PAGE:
In the first acknowledgment by President Donald Trump's administration that his aggressive trade actions are hurting Americans, the government on Tuesday announced $12 billion in aid for farmers who have been the primary targets of retaliation. "They are being vicious in what will be their failed attempt".
President Trump welcomed European Commission President Jean-Claude Juncker to the White House on Wednesday for what are likely to be tense discussions over trade and tariffs, with Trump saying the U.S.is seeking a "level playing field" on trade with the European Union.
The two leaders diffused what had threatened to become a trade war between the two blocs, fuelled by tariffs set by Mr Trump on European steel and aluminium exports, and threats to expand the tariffs to cars.
The European Union has warned that it will retaliate with tariffs on products worth $20 billion if Trump puts duties on cars and auto parts from Europe.
Watne prefers better crop subsidies and other revenue-loss protections in the massive federal farm bill that's being hammered out in a House-Senate conference committee to guard against retaliatory tariffs on US agriculture exports.
In Alaska, the Anchorage Daily News said China's retaliatory tariffs on USA exports, and the Trump administration's new tariffs on Chinese seafood, would cost American consumers and Alaska fisheries hundreds of millions of dollars.
Chinese diplomats and many diplomatic observers in the US also expressed frustration about the suspension of top-level communications, which have played an important role to steady US-China relations.
The move is quite clearly created to prop up a key sector of Trump's support base, as the fallout from his trade war starts to settle.
The moves have been unsettling to lawmakers with districts dependent upon manufacturers and farmers affected by the retaliatory tariffs.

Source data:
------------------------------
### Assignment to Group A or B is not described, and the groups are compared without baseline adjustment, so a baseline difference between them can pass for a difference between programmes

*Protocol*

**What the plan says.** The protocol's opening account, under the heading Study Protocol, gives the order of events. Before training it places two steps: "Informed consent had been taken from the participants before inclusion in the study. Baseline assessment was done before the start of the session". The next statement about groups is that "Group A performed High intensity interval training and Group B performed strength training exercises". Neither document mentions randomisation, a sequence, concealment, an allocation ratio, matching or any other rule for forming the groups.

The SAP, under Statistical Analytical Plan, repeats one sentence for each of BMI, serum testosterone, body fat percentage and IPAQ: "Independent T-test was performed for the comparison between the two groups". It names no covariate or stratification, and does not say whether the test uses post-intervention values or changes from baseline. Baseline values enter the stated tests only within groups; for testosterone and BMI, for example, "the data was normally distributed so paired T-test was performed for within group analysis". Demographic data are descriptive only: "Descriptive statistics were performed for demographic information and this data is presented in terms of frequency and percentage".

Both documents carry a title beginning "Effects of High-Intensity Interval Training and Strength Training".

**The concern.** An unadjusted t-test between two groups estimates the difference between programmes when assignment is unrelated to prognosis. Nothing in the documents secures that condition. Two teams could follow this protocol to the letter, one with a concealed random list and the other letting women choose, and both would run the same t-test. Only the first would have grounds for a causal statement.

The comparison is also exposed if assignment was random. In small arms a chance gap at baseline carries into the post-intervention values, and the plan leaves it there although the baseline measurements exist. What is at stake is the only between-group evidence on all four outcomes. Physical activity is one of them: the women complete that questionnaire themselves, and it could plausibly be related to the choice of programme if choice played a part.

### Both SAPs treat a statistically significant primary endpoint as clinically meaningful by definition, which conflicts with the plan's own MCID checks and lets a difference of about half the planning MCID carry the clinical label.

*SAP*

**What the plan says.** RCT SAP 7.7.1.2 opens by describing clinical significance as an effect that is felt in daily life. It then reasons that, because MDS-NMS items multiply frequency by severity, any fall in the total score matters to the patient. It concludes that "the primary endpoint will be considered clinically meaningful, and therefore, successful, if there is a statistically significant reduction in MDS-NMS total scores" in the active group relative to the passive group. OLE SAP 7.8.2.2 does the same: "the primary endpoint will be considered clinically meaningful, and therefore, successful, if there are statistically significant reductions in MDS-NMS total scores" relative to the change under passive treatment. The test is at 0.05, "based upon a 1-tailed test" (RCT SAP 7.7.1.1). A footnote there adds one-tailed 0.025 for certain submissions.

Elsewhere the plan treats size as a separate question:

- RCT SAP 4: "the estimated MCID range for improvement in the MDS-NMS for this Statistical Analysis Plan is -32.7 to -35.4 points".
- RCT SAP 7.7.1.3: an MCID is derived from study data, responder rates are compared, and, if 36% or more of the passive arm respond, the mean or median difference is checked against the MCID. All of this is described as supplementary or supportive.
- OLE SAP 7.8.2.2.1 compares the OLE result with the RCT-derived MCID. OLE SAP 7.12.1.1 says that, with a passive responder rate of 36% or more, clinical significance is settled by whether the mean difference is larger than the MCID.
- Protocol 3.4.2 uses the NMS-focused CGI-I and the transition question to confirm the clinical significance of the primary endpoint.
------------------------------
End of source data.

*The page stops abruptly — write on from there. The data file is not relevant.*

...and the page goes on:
Casey Guernsey, a former Missouri state legislator and a spokesman for Americans for Farmers and Families, urged Mr. Trump to "listen to America's rural families and take immediate steps to resolve these trade disputes and find a middle ground that does not punish the agricultural sector".
(See Agriculture Secretary Sonny Perdue sporting one here.) The message is a calculated one as the White House seeks to ease farmers' concerns that a United States trade war will hit them hard.
European Union agrees to buy more USA soy, import more liquified gas
On Wednesday morning, President Trump tweeted that China is "vicious" on trade and said it's targeting USA farmers specifically because "they know I love & respect" them.
At the annual summit of the BRICS emerging economies, held this year in Johannesburg, Xi said those who pursue "economic hegemony" will "only end up hurting themselves".
He added: "Pretend someone smashed your vehicle, and then someone said, 'Don't worry, I will give you a ride to the next place you have to go.' Well, thank you, I appreciate the ride, but what am I going to do the next 10 rides I need after that?" "You've got to treat everybody the same".
And Americans for Prosperity, a conservative pro-growth group affiliated with the Koch network, said farmers want good trade policy, not a bailout.
Republican Senator Ben Sasse of Nebraska, a Trump critic, likened it to "golden crutches" to make up for a trade war that will cost farmers far more. "This bailout compounds bad policy with more bad policy". Trump wrote on Twitter. "The end result will be worth it!"
The program is expected to start taking effect around Labor Day.
The second is the Food Purchase and Distribution Program, which will buy surplus fruit, nuts, beef, pork and milk to distribute to US food banks and nutrition programs.
It will rely on the Department of Agriculture's authority to stabilize the farm economy by buying excess supply. They said they believed that there are few signs talks among senior officials could be resumed soon.
And the general reaction from farmers, many of whom would benefit from the payments, is that it's a short-term fix that won't work in the long run. "ASA continues to call for a longer-term strategy to alleviate mounting soybean surpluses and continued low prices, including a plan to remove the harmful tariffs".
That figure apparently refers to the U.S. trade deficit in goods alone last year, which hit $810 billion last year, while the total deficit including services was $566 billion.
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